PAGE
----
ore.drop(table = "IRIS_TABLE")
    

    If IRIS_TABLE doesn't exist, you do not get a message.

  4. Now create a database table with the data contained in iris:

    ore.create(iris, table = "IRIS_TABLE")
    

    Use ore.ls() to verify that the table was created:

    R> ore.ls()
    [1] "IRIS_TABLE" "NARROW"     "ONTIME_S" 
    
  5. IRIS_TABLE is a database-resident table with just metadata on the R side:

    R> class(IRIS_TABLE)
    [1] "ore.frame"
    attr(,"package")
    [1] "OREbase"
    
  6. Use head to see the column names and the first few values in IRIS_TABLE:

    R> head(IRIS_TABLE)
      SEPAL_LENGTH SEPAL_WIDTH PETAL_LENGTH PETAL_WIDTH SPECIES
    0          5.1         3.5          1.4         0.2  setosa
    1          4.9         3.0          1.4         0.2  setosa
    2          4.7         3.2          1.3         0.2  setosa
    3          4.6         3.1          1.5         0.2  setosa
    4          5.0         3.6          1.4         0.2  setosa
    5          5.4         3.9          1.7         0.4  setosa
    
  7. Use mode to see the data type of the column SPECIES.

    mode(IRIS_TABLE$SPECIES)
    [1] "raw"
    
  8. Some algorithms only work if all of the data is numerical. Follow these steps to create IRIS_TABLE_N that does not contain SPECIES, the nonnumeric column:

    IRIS_TABLE_N=IRIS_TABLE[,c("SEPAL_LENGTH", "SEPAL_WIDTH",  "PETAL_LENGTH", "PETAL_WIDTH")]
    

You can use R functions to analyze the data in the table. Here are some simple examples taken from the example basic.R:

  • Use unique to get a list of the unique entries in a column. This example find the unique SPECIES:

    R> unique(IRIS_TABLE$SPECIES)
    [1] setosa     versicolor virginica 
    Levels: setosa versicolor virginica
    
  • Find the minimum, maximum, and mean of PETAL_LENGTH:

    R> min(IRIS_TABLE$PETAL_LENGTH)
    [1] 1
    R> max(IRIS_TABLE$PETAL_LENGTH)
    [1] 6.9
    R> mean(IRIS_TABLE$PETAL_LENGTH)
    [1] 3.758
    

If you need information about an R function, use the command help(function-name).

Handle NULL Values Using airquality

The sample null.R is the only sample that does not use iris as data. null.R compares the handling of NULLs in SQL with the handling of NAs in R.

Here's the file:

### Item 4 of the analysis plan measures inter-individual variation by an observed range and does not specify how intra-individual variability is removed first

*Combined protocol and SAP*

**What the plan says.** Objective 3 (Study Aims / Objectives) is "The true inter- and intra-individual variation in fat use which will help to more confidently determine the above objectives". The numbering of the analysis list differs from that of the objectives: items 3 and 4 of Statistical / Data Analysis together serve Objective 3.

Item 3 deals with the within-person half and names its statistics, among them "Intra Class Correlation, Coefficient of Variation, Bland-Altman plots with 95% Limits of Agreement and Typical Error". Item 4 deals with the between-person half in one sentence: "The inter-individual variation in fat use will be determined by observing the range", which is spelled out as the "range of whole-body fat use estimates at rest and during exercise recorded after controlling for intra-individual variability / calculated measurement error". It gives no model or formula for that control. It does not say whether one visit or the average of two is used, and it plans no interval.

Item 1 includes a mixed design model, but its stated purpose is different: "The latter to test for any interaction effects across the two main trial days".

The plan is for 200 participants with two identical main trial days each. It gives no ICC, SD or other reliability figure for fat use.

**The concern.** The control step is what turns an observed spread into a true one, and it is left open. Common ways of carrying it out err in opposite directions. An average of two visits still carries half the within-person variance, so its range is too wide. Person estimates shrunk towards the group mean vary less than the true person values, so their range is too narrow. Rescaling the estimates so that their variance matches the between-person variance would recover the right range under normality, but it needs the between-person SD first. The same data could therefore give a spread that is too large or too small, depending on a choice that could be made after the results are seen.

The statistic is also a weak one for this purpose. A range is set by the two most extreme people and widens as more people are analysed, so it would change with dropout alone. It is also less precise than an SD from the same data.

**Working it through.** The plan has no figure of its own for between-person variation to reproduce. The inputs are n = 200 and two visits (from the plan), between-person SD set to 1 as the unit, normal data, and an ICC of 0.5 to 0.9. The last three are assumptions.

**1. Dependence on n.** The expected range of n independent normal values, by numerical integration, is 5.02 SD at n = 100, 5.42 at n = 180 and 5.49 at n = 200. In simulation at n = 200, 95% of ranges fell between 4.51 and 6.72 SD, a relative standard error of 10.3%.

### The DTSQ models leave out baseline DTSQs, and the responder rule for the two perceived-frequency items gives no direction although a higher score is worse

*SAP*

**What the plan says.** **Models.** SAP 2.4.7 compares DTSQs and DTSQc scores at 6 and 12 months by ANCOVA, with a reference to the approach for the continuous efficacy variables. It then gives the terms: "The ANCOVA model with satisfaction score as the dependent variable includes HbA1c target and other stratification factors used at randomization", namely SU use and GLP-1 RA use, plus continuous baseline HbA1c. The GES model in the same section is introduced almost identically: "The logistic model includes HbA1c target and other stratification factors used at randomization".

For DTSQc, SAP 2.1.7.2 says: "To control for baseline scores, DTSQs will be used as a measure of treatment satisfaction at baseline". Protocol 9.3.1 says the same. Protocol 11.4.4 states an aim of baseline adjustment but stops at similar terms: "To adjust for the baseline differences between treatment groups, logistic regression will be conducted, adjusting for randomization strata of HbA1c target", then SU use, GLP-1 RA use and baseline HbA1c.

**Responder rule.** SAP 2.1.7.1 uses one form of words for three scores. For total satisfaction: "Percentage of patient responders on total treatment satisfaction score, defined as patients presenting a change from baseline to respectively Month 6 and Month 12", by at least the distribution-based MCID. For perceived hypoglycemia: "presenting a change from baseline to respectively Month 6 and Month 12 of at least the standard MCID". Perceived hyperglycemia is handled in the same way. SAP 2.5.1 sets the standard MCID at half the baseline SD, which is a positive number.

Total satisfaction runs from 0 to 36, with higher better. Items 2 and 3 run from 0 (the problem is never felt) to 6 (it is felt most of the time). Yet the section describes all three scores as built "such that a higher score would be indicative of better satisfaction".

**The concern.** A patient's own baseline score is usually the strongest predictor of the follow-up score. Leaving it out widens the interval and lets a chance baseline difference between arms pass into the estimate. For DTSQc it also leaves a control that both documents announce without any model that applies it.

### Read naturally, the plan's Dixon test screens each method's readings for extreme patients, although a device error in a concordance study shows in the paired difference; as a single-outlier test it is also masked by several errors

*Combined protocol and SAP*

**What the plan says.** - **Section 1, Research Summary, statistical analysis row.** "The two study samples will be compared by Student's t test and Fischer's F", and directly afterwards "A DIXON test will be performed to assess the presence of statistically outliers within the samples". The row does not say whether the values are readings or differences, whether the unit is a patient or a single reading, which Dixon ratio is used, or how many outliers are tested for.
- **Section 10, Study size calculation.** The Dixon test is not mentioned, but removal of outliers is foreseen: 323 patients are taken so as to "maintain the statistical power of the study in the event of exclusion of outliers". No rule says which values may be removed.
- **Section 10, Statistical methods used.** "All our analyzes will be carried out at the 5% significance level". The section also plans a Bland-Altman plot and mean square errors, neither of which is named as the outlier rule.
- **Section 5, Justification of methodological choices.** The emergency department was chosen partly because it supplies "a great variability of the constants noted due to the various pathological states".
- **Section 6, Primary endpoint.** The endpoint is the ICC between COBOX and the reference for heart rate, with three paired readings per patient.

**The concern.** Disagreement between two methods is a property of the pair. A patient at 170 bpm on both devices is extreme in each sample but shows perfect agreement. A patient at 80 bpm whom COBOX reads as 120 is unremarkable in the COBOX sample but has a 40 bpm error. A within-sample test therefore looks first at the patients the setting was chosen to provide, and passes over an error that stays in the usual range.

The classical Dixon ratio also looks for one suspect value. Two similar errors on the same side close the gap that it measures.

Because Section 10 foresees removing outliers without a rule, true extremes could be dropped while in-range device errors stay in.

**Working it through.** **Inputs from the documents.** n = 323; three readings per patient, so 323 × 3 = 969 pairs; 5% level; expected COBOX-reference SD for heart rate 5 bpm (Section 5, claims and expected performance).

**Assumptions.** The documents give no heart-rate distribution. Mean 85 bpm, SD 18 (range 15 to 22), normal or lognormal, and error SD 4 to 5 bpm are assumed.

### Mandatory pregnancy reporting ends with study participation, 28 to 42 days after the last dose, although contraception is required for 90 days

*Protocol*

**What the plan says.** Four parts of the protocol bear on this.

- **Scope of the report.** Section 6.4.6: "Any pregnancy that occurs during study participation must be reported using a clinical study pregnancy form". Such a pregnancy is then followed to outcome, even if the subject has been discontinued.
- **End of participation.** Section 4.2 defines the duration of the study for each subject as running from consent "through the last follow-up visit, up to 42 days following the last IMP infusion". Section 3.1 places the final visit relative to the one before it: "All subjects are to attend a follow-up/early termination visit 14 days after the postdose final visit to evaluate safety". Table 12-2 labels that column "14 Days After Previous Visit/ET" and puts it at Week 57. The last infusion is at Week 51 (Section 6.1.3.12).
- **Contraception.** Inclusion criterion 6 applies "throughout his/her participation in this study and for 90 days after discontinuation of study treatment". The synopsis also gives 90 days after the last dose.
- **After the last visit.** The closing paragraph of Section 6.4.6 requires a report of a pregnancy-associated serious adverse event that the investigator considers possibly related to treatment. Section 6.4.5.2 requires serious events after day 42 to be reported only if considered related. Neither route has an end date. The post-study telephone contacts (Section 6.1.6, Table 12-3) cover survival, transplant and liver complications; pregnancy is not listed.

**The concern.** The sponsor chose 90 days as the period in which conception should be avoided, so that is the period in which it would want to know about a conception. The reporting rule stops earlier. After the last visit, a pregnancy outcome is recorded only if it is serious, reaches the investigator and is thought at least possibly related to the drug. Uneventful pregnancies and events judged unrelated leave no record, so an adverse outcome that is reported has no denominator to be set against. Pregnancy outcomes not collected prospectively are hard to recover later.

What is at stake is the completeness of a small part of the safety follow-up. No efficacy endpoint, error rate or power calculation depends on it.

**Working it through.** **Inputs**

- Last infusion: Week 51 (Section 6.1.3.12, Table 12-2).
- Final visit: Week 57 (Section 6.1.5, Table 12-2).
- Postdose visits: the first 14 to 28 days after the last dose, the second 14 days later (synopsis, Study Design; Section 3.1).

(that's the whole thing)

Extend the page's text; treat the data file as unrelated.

In R, NA is a logical constant of length 1 which contains a missing value indicator. In the database, null refers to the absence of a value in a column of a row. Nulls indicate missing, unknown, or inapplicable data.

Follow these steps to execute the sample:

  1. This example uses the data frame airquality. Verify that the data set is a data frame and look at the few rows of the data frame:

    R> class(airquality)
    [1] "data.frame"
    R> head(airquality)
      Ozone Solar.R Wind Temp Month Day
    1    41     190  7.4   67     5   1
    2    36     118  8.0   72     5   2
    3    12     149 12.6   74     5   3
    4    18     313 11.5   62     5   4
    5    NA      NA 14.3   56     5   5
    6    28      NA 14.9   66     5   6
    
  2. Load airquality into the database as "AIRQUALITY":

    ore.drop(table = "AIRQUALITY")
    ore.create(airquality, table = "AIRQUALITY")
    

    Use ore.ls() to verify that the table was created. If you wish, use class(AIRQUALITY) to verify that AIRQUALITY is a database-resident table with just metadata on the R side.

  3. Examine how R handles NAs. Return all observations where ozone < 30:

    R> nrow(airquality[airquality$Ozone < 30,])[1] 92
    

    Compare this with the results when NAs are explicitly excluded:

    R> nrow(airquality[airquality$Ozone < 30 & !is.na(airquality$Ozone),])
    [1] 55
    
  4. The default behavior for SQL tables is to exclude NULLS in output:

    nrow(AIRQUALITY[AIRQUALITY$OZONE < 30,])
    [1] 55
    

    To handle NULLs the same way that R handles NA, request the behavior explicitly:

    options(ore.na.extract = TRUE)
    nrow(AIRQUALITY[AIRQUALITY$OZONE < 30,])
    [1] 92
    

List of Examples

These scripts have been added as demos to the ORE package.

To access a complete listing of them type

R> demo(package = "ORE")

To run one of these scripts, specify the name of the demo in a demo function call. For example, to run aggregate.R, type

R> demo("aggregate", package = "ORE")

These examples are shipped with Oracle R Enterprise:

table_apply.R   Execute R code on all rows of a table passed in at once
aggregate.R     Demonstrates aggregations. See also summary.R
analysis.R      Demonstrates basic analysis and data processing operations
basic.R         Demonstrates basic connectivity to database
binning.R       Demonstrates binning in R
columnfns.R     Demonstrates use of column functions
corr.R          Correlation matrix (Pearson's, Spearman/Kendalls)
crosstab.R      Frequency cross-tabulations. Also see freq.R
derived.R       Handling derived columns
distributions.R Distribution, Density, and Quantile Functions
doEval.R        Demonstrates support for database-enabled parallel simulations
freqanalysis.R  Frequency cross-tabulations. Also see crosstab.R
graphics.R      Demonstrates visual analysis (boxplot, histogram)
group_apply.R   Execute R code for different sets of rows, one set per group
hypothesis.R    Hypothesis Testing Functions(binomial, chi square, T test, etc.)
matrix.R        Matrix operations
nulls.R         Demonstrates handling of nulls in SQL vs. NAs in R
push_pull.R     Demonstrates collaborative processing between database and client
rank.R          Ranking of observations (ranking, handling ties, etc.)
reg.R           Multivariate Regression
row_apply.R     Execute R code on each row
sql_like.R      Demonstrates how R commands map to SQL operations
stepwise.R      Stepwise Multivariate Regression
summary.R       Demonstrates summary functionality